Jay Jay's picture

Question to author- if you put a grip on the new Fuji XT2 mirrorless and use either the stock kit zoom or the bigger version of said zoom, it now resembles a large dslr. Would that be enough to fool customers into thinking you have a super expensive large camera when in reality, you've really got a less expensive mirrorless camera? I think i've just solved your problems.

Drew Pluta's picture

When the client knows nothing about photography and they will be watching you do your work, it matters. We live in the lowest common denominator reality Letting your work speak for itself isn't even in the discussion. I'll bet you take your portfolio/web site layout seriously, don't you? What about your editing? How about your personal appearance? Oh and don't forget the constant beating drum of Instagram followers. No self respecting bride would let a photographer with less than 50K followers shoot her wedding. Of course you have to contend with the opinions of mouth breathers, this ain't the 70's.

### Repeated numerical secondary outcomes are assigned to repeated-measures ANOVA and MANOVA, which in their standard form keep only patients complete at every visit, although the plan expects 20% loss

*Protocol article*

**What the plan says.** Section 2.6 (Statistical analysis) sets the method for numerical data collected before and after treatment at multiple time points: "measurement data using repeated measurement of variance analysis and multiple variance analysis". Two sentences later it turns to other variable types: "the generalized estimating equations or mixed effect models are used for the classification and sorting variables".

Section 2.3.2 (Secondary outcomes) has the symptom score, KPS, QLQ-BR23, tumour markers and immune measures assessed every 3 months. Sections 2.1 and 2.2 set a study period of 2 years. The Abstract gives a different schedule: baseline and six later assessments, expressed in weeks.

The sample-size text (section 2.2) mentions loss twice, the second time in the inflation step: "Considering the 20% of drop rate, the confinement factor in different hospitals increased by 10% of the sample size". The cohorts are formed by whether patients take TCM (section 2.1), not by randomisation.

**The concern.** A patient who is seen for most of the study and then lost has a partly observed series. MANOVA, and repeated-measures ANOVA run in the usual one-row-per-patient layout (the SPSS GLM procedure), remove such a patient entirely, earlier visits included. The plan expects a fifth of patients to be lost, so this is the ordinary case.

So you exclusively shoot "luxury" weddings, but often witness the main videographer using only an iphone? Either you're exaggerating, or you've disproven your own point. If it's true that you stand side-by-side with videographers using an iphone, doesn't that suggest that the client isn't focused on equipment so much as end result? This is such a meritless argument. "Back in my day we only shot with tintype!" One would expect that a person with as much experience as you would have moved on from such a shallow viewpoint.

Think Kevin Mullins sums this up perfectly!
"Grrrrr. Nothing makes me more grumpy than this statement. YOU.ARE.THE.PROFESSIONAL. You choose your gear. It may well be that a Canon 5D Mark III is what you choose but never, ever, let the decision of what equipment you use be dictated over your fear of perceived professionalism from the client (note: I’m talking about weddings here remember).

I can honestly, hand on heart, tell you that the only people to ever ask me about what clients think of the size of the camera is….other photographers.

I’ve never once had a client ask about it. Not once. Occasionally a guest might ask me “is that a Leica” or “wow, you are using a film cameras”…. but not once has a client queried the camera. And neither should they as using a smaller camera, be it a small DSLR, a Fuji CSC of Sony or indeed a Leica M9 should actually make creating documentary style pictures easier.